The first day of school is an opportunity. It’s a chance to let students know what they can expect from you and your class. Will the class be teacher-centered or student-centered? Will they work in isolation or collaborative groups? Will they be challenged or not?
Unfortunately, many teachers spend the first day of school reading their syllabus to their students and explaining all of the classroom norms and rules. It isn’t that I think this information is unimportant, but the reality is that most students are so inundated with information on the first day of school they won’t remember a fraction of what you tell them. Students are more likely to remember the way they felt in your class…engaged, bored, excited.
This year as I was preparing for my first day, I realized…my 9th and 10th-grade students are perfectly capable of reading, so why would I spend 20 minutes of this precious first day reading to them? So, I didn’t.
At the start of class, I check schedules and note absences while students tell me about themselves. I do not spend time calling roll. While I silently circulate checking their schedules, students answer ten questions about themselves on the inside of a big index card. Then they fold the index cards in half and write their names on the front so I can begin learning them.
Socrative Pop Culture Space Race
Once students have completed the learning style quiz, I break the class into teams, and they compete to see which group can successfully answer the most questions in the pop culture quiz I’ve created. I run the quiz as a space race. Each group is assigned a different color icon (rocket, bicycle, unicorn). I project Socrative onto my screen so that students can see their group’s progress in relation to the other teams.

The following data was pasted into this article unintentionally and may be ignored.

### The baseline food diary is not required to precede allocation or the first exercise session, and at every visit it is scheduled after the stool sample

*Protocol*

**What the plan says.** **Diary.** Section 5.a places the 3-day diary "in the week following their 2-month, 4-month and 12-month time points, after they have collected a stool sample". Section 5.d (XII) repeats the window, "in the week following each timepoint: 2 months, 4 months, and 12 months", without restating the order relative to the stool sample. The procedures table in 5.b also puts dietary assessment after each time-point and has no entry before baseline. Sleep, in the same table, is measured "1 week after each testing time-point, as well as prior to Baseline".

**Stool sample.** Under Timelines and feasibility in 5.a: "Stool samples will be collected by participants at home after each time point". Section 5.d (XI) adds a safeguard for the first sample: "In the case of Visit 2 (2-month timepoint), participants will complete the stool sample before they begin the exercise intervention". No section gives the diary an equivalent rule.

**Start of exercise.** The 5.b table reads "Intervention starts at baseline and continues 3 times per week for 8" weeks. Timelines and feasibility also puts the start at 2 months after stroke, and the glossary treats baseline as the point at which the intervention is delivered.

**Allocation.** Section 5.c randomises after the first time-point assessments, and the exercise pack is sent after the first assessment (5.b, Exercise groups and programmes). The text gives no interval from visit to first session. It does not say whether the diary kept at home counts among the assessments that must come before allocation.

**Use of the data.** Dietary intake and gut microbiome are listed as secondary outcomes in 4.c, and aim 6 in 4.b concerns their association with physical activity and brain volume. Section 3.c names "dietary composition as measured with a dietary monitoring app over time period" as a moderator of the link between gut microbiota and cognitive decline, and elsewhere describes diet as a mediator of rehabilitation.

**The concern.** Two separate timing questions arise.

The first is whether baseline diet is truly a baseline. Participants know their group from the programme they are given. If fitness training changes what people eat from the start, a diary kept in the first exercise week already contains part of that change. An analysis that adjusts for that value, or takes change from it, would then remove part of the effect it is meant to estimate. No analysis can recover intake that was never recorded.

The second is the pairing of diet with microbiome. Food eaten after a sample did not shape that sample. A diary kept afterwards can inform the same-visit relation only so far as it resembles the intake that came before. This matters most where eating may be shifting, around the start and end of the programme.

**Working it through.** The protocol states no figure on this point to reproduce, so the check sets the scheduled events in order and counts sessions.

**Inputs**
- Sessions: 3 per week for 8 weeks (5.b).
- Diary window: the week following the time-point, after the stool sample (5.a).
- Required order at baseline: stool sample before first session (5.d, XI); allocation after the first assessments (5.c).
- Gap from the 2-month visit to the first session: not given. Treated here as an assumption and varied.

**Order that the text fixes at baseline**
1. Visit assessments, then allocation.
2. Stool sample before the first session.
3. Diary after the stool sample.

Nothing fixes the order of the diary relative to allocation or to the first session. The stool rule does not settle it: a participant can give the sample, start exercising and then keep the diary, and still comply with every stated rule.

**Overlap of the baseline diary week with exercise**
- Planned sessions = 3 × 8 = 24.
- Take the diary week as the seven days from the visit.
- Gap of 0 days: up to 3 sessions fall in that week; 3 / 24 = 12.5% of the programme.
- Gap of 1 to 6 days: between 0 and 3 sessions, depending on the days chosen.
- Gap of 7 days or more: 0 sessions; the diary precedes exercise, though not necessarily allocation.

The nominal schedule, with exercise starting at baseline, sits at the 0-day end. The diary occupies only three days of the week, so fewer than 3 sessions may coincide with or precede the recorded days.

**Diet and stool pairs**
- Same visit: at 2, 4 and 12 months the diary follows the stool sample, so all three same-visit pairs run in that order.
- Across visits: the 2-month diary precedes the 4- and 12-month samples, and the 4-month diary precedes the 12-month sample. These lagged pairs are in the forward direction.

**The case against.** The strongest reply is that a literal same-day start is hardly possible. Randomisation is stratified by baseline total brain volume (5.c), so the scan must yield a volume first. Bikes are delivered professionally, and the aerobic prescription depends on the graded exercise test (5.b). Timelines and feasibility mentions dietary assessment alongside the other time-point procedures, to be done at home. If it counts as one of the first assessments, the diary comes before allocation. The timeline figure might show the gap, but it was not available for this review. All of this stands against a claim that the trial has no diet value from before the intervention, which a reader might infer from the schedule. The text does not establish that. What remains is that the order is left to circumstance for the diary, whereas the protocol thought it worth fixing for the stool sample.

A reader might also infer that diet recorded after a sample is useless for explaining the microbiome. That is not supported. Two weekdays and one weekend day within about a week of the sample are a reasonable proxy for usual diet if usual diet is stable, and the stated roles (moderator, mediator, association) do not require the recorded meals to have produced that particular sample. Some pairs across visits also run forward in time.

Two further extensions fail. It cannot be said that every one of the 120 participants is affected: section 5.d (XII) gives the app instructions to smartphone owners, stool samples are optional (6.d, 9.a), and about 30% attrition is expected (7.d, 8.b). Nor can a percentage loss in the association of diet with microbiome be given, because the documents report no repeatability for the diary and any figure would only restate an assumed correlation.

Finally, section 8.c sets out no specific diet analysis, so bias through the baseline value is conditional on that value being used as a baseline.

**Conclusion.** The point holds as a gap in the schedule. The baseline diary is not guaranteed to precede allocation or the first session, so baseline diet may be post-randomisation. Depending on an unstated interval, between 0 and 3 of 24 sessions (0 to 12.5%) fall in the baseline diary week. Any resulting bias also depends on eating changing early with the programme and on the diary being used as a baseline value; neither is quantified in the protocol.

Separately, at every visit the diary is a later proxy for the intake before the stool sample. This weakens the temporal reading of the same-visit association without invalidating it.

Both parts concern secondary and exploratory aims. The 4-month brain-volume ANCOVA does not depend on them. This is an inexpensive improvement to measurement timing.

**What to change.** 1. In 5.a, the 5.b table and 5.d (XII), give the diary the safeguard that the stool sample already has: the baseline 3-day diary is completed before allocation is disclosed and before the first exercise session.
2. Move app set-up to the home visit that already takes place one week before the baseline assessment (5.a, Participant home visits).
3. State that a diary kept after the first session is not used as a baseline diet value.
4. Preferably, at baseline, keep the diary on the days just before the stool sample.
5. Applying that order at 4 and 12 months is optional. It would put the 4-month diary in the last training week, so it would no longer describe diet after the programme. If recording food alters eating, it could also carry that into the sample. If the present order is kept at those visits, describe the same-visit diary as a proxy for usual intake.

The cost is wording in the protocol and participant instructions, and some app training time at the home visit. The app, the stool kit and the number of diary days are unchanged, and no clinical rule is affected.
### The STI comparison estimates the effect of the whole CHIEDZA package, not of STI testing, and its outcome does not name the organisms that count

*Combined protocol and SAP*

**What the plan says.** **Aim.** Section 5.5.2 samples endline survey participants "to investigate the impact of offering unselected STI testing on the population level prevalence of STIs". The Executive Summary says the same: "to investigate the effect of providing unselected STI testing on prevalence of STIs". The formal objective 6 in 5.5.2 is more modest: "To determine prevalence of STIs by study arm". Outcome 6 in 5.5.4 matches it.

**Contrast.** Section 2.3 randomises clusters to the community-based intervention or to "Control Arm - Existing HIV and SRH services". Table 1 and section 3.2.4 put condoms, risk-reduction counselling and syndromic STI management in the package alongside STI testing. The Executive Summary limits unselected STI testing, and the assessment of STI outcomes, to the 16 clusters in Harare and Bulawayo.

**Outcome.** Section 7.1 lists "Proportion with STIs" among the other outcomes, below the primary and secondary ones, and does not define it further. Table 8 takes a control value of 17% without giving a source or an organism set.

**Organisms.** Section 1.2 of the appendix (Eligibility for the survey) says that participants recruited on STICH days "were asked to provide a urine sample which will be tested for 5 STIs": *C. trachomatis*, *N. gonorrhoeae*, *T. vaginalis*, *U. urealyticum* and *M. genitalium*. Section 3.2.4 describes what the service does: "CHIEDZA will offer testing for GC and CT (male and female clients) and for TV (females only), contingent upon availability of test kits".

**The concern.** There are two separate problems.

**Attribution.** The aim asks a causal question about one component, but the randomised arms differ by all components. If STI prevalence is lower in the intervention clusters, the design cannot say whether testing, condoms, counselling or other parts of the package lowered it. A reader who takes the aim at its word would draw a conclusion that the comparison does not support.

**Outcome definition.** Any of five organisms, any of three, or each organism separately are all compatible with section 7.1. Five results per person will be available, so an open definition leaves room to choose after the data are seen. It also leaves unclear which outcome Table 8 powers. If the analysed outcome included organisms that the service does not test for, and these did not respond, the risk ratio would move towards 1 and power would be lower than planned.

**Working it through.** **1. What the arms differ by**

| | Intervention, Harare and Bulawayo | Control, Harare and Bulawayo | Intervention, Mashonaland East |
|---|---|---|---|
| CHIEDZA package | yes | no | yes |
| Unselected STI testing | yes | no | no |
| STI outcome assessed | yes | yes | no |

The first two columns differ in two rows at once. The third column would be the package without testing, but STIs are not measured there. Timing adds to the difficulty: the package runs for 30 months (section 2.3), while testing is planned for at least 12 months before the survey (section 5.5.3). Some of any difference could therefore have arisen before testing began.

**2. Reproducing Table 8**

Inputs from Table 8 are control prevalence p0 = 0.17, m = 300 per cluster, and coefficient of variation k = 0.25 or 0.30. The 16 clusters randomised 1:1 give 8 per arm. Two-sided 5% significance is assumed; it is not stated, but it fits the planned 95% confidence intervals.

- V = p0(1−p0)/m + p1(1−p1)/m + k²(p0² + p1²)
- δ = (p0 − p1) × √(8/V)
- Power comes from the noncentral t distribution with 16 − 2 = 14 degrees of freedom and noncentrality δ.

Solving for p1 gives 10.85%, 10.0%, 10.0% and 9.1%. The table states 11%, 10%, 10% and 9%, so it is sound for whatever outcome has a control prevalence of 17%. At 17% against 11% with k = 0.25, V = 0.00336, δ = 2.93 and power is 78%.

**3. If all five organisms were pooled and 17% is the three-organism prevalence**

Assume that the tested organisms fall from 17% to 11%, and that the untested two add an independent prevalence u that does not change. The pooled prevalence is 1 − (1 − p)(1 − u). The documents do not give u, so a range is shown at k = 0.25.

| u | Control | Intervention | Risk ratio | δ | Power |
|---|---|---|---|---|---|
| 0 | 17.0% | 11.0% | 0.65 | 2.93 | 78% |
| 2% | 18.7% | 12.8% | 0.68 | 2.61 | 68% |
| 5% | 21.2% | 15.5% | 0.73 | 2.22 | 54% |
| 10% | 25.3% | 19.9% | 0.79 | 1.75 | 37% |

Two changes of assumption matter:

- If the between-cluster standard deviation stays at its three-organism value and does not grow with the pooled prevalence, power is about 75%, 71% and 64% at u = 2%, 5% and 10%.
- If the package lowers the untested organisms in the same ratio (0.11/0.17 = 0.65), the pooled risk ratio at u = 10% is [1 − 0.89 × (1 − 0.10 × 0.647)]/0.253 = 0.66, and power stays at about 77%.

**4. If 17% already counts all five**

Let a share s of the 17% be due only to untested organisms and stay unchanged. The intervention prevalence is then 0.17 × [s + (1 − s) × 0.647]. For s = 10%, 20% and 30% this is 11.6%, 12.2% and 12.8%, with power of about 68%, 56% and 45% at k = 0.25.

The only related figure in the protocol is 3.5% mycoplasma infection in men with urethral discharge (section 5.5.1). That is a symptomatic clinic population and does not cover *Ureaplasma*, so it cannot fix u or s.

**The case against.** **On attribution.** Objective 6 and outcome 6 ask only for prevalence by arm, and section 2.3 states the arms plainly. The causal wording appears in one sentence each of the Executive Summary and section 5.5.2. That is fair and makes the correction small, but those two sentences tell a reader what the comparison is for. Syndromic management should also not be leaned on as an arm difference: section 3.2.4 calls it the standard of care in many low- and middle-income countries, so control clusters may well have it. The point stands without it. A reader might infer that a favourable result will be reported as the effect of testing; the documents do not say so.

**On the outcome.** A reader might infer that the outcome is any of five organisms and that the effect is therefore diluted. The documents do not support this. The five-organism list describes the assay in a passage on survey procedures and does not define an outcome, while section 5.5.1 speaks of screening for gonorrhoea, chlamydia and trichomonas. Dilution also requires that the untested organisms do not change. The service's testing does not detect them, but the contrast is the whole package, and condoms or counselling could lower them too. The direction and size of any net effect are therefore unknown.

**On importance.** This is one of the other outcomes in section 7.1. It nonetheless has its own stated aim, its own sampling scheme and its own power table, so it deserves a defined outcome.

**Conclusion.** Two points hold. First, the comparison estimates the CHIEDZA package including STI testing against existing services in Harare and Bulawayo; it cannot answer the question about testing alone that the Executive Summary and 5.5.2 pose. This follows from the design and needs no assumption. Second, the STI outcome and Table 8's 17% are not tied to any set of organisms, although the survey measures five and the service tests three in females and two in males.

The Socrative space race activity instantly melts away all of the awkwardness and social anxiety that accompanies the first day of school. It always amazes me how quickly students forget to be nervous and just have fun!
I end the first day by asking my students to sit on the floor for story time. This always elicits some interesting comments and looks. My students are in 9th and 10th grade, so it’s been a while since anyone read them a picture book.
There is a method to my madness. I explain that little kids love, love, love to read. Many of my high school students say they don’t like to read. So, what happens? I’m not exactly sure what changes, but for 10 minutes each week, I want my students to get lost in a story. I want them to remember a time when they loved stories. So, we do story time. No doubt this makes for interesting conversations with parents!
Students will leave your class feeling either excited or drained. We can control how we spend those first precious moments when students are deciding how they feel about our class. We can spend the day talking at them and telling them what to do or what not to do for the entire year, or we can excite their curiosity, encourage conversations between students, and make them feel at home in our classrooms.
At the end of that first day, parents will undoubtedly ask, “What did you do today?” Give your students something interesting to share! “We read the syllabus and reviewed the rules” isn’t going to make it into most conversations, but “We played a pop culture game with unicorns racing against each other and my team won!” might make it into the conversation on the ride home.